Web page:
- *BOARD OF THE FACULTY OF MATHEMATICAL SCIENCES
- *BOARD OF THE FACULTY OF MEDIEVAL AND MODERN LANGUAGES
- *BOARD OF THE FACULTY OF MODERN HISTORY
- *BOARD OF THE FACULTY OF PHYSIOLOGICAL SCIENCES
- BOARD OF THE FACULTY OF BIOLOGICAL SCIENCES
- BOARD OF THE FACULTY OF MATHEMATICAL SCIENCES
- BOARDS OF THE FACULTIES OF PHYSIOLOGICAL SCIENCES AND PSYCHOLOGICAL STUDIES
- SUB-FACULTY OF PHYSICS
- JOINT COMMITTEE FOR PHYSICS AND PHILOSOPHY
- STANDING COMMITTEE FOR THE M.SC. IN COMPUTATION
- CHANGES IN REGULATIONS
- DEGREE OF DOCTOR OF DIVINITY
- DEGREE OF DOCTOR OF MEDICINE
- EXAMINATIONS FOR THE DEGREE OF DOCTOR OF PHILOSOPHY
- EXAMINATION FOR THE DEGREE OF MASTER OF SCIENCE

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Nominations in writing by two electors will be received by the Secretary of Faculties at the University Offices up to 4 p.m. on Monday, 30 June, and nominations by six electors up to 4 p.m. on Tuesday, 15 July.

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Research in Animal Behaviour

Research in Cell and Developmental Biology

Research in Ecology and Conservation of Biodiversity

Research in Mathematical Biology

Research in Ornithology

With effect from 1 October 1997, candidates will be required to submit practical notebooks for all the courses and to show advanced knowledge of three of the approved subjects, by submitting three extended essays on topics approved by the course organisers, in addition to submission of a practical notebook and an extended essay relating to the Techniques of Molecular Biology course.

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For 1997–8 the Organising Committee has approved the following submission dates:

Two copies of the essay relating to the Techniques in Molecular Biology course and the practical notebooks relating to the Techniques in Molecular Biology Course and the first of the Research in the Biosciences courses must be submitted by 12 noon on Friday, 9 January 1998.

Two copies of the second essay and the practical notebooks relating to the second and third of the Research in the Biosciences courses must be submitted by 12 noon on Friday, 3 April 1998.

Two copies of the dissertation on the first research project must be submitted by 12 noon on Friday, 24 April 1998.

The practical notebooks relating to the fourth and fifth of the Research in the Biosciences courses must be submitted by 12 noon on Friday, 10 July 1998.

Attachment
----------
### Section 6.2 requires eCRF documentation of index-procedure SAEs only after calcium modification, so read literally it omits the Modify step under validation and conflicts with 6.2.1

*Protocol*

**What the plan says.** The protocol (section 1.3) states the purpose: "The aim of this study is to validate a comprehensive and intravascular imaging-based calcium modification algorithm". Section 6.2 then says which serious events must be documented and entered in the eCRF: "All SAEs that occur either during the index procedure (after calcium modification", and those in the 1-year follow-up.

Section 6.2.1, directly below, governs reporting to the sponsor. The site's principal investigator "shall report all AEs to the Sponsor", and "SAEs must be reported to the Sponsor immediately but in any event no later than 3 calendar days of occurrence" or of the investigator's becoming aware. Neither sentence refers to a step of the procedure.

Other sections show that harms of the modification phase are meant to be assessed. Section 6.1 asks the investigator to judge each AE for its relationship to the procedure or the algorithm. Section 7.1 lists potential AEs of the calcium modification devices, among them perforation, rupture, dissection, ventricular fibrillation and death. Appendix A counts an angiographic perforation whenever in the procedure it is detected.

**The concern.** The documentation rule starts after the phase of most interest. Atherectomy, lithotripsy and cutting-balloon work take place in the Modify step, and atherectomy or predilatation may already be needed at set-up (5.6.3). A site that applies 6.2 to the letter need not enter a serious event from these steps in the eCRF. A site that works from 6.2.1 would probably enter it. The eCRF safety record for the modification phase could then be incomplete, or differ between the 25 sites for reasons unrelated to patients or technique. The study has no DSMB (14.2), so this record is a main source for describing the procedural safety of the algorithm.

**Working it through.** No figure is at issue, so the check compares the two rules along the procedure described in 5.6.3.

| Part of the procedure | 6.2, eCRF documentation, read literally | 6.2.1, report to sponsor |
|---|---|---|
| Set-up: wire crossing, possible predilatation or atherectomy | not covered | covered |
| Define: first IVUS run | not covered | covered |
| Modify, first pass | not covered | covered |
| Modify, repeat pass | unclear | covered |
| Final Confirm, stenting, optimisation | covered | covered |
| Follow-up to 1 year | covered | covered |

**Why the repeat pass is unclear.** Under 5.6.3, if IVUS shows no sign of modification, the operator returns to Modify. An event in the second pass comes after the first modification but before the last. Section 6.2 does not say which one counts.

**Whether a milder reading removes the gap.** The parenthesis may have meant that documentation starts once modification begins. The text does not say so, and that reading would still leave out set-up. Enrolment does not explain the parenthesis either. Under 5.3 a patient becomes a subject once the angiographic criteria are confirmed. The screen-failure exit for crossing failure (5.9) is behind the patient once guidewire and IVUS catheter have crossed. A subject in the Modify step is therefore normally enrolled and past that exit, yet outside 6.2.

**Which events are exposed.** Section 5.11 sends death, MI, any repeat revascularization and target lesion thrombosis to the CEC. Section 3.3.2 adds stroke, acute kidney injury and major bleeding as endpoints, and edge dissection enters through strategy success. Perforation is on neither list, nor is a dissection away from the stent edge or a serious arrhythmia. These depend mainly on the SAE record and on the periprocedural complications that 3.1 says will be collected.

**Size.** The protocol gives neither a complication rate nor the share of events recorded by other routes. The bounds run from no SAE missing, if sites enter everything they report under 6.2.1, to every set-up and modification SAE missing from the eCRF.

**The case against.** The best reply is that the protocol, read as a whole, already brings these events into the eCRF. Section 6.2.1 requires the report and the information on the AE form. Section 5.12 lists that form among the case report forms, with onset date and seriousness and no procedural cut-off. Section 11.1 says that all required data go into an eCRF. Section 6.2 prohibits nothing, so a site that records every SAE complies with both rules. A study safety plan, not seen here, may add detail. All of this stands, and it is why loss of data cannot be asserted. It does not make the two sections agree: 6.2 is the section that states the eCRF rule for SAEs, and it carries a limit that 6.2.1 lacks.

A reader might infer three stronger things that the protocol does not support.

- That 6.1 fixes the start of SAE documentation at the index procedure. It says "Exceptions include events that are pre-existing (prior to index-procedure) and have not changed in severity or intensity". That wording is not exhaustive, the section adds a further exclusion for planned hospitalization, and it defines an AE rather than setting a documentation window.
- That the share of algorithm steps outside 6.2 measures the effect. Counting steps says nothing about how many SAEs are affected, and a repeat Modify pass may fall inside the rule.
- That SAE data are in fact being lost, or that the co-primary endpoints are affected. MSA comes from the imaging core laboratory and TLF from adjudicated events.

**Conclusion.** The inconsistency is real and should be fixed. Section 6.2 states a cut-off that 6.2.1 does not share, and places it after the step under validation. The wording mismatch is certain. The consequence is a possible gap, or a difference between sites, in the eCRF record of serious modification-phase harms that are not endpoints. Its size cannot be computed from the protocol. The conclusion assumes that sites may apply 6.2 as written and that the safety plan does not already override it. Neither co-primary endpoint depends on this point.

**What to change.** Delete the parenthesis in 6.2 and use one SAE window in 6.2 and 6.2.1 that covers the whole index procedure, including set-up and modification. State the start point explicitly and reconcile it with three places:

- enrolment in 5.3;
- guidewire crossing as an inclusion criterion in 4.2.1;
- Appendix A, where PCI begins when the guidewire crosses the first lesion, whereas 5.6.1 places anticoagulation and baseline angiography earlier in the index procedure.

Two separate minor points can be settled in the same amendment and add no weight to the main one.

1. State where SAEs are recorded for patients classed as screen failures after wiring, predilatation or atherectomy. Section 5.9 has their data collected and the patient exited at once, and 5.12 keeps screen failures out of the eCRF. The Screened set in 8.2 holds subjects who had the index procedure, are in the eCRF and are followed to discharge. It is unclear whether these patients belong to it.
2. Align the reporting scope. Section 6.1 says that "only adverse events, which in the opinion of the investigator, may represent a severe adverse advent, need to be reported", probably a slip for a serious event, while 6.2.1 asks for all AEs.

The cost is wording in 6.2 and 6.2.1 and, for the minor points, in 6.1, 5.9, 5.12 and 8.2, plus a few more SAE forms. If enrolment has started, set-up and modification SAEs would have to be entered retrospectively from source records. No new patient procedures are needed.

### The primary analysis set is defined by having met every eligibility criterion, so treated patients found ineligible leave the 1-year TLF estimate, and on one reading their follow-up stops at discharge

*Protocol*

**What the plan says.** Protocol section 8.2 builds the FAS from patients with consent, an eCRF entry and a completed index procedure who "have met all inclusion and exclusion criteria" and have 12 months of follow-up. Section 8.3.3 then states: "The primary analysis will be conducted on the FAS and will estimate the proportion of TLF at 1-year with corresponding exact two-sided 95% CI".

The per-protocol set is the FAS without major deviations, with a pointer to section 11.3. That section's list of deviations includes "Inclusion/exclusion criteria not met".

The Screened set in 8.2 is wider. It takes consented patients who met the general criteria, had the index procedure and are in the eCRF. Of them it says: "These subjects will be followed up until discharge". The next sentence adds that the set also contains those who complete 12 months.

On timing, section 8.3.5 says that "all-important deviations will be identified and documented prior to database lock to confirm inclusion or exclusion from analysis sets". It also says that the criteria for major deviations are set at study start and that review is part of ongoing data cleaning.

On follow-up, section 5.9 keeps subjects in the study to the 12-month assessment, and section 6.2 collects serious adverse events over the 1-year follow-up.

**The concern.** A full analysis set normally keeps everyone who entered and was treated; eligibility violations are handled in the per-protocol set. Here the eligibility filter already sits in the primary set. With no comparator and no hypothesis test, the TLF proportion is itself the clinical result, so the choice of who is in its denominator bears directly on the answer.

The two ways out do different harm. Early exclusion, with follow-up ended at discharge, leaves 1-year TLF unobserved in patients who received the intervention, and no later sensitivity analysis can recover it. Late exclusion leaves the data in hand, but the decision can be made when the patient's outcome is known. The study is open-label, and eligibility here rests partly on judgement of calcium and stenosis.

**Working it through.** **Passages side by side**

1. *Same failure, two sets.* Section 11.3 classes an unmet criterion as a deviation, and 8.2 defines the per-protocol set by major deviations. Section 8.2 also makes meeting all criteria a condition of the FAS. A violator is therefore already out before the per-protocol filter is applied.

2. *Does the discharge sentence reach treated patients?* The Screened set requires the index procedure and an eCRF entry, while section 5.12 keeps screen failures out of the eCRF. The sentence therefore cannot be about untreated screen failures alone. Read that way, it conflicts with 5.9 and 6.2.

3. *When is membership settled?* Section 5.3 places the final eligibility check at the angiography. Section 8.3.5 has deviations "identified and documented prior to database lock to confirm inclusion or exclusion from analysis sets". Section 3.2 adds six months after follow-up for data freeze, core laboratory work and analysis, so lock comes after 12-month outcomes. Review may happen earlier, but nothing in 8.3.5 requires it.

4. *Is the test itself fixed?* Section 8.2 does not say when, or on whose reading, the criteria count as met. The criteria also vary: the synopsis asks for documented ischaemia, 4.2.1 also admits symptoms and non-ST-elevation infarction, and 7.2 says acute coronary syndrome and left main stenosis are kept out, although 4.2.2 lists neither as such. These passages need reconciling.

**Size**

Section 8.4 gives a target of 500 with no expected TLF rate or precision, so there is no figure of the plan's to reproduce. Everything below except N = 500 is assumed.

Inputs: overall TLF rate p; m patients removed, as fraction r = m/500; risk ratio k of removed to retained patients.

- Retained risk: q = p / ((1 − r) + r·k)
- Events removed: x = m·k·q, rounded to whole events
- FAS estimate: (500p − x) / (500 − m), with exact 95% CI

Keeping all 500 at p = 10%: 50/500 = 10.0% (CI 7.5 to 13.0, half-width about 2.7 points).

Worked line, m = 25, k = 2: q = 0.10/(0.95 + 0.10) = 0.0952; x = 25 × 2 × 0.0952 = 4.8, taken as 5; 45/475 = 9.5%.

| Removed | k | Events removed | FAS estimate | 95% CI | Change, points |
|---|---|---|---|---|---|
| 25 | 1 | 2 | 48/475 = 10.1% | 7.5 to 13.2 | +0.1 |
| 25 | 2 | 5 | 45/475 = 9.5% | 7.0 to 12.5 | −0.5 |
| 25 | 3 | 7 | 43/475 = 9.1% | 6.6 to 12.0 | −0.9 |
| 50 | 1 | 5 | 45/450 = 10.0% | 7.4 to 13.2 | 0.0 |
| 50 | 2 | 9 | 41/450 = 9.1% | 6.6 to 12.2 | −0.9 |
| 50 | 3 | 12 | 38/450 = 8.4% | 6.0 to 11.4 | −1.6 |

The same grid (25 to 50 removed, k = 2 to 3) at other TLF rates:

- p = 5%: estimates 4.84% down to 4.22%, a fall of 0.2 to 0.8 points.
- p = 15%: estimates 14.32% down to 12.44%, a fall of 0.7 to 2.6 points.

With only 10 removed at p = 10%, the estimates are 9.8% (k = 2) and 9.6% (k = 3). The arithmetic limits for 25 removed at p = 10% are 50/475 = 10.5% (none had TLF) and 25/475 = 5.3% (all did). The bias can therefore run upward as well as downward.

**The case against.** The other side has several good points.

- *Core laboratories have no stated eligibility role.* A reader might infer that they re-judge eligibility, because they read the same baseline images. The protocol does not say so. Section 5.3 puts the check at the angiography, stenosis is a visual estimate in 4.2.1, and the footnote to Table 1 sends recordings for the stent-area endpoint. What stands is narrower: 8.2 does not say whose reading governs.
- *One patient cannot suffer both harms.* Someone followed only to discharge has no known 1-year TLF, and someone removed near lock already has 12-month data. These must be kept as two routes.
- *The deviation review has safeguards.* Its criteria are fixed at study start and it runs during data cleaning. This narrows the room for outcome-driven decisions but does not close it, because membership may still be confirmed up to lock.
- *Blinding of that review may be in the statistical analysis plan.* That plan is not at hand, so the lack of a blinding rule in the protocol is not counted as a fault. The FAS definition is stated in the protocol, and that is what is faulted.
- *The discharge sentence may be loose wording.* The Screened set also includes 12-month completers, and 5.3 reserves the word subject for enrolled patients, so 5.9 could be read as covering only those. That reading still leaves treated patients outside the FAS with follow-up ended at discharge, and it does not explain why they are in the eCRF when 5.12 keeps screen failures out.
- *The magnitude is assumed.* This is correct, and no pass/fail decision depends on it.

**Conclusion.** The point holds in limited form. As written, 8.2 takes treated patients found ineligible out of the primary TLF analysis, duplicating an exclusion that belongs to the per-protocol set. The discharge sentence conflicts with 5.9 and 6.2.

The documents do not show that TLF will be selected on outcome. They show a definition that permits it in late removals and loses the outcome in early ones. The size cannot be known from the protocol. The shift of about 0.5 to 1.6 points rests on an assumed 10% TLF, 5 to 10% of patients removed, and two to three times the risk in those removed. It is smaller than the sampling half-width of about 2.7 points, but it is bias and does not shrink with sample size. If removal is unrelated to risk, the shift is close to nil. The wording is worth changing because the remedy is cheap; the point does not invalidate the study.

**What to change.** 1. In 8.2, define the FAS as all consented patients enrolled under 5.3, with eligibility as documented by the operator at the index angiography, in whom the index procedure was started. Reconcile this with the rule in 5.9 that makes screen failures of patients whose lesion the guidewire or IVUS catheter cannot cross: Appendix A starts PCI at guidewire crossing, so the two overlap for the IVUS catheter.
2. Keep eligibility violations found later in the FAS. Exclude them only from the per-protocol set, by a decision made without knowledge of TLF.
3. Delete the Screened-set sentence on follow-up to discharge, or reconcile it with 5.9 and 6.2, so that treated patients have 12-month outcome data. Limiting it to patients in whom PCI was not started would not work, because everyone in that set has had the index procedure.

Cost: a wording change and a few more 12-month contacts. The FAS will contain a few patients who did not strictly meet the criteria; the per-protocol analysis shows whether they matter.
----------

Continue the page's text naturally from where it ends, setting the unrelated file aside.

Two copies each of the third and fourth essays must be submitted by 12 noon on Friday, 21 August 1998.

Two copies of the dissertation on the second research project must be submitted by 12 noon on Friday, 11 September 1998.

Each submission must be accompanied by a certificate signed by the candidate indicating that it is the candidate's own work, except where specifically acknowledged.

The submissions must be sent to the Chairman of Examiners, M.Sc. in Biology, c/o the Clerk of the Schools, Examination Schools, High Street, Oxford OX1 4BG.

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**1** Doing, thinking, and understanding
mathematics: this involves reflection on processes and strategies
which are a part of mathematical learning. What is
mathematics? will be overtly addressed as will theories
of learning and learning difficulties. Links will be made with
undergraduates' own learning of mathematics.

**2** Teaching mathematics and its relationship
to issues in learning: being an able mathematician is not, by
itself, sufficient to guarantee being an effective teacher of
mathematics, nor an effective unsupported learner of further
mathematics. Mathematical pedagogy will be introduced through an
analysis of mathematical topics and the needs of learners in
coming to understand these topics. We shall draw on research into
the learning and teaching of mathematics at all levels.

**3** Wider issues in the learning and teaching
of mathematics: this strand will explore a range of issues in
mathematics education: for example social and cultural issues and
the roles of technology.

Outline of topics to be covered:

Mathematical Thinking: the nature of mathematics; the process of
mathematics; convincing and proving; conjecturing; advanced
mathematical thinking.

Mathematical Understanding: mathematics and language;
visualisation and imagery; children and number; strategies and
errors.

Psychology of Learning Mathematics: relational and instrumental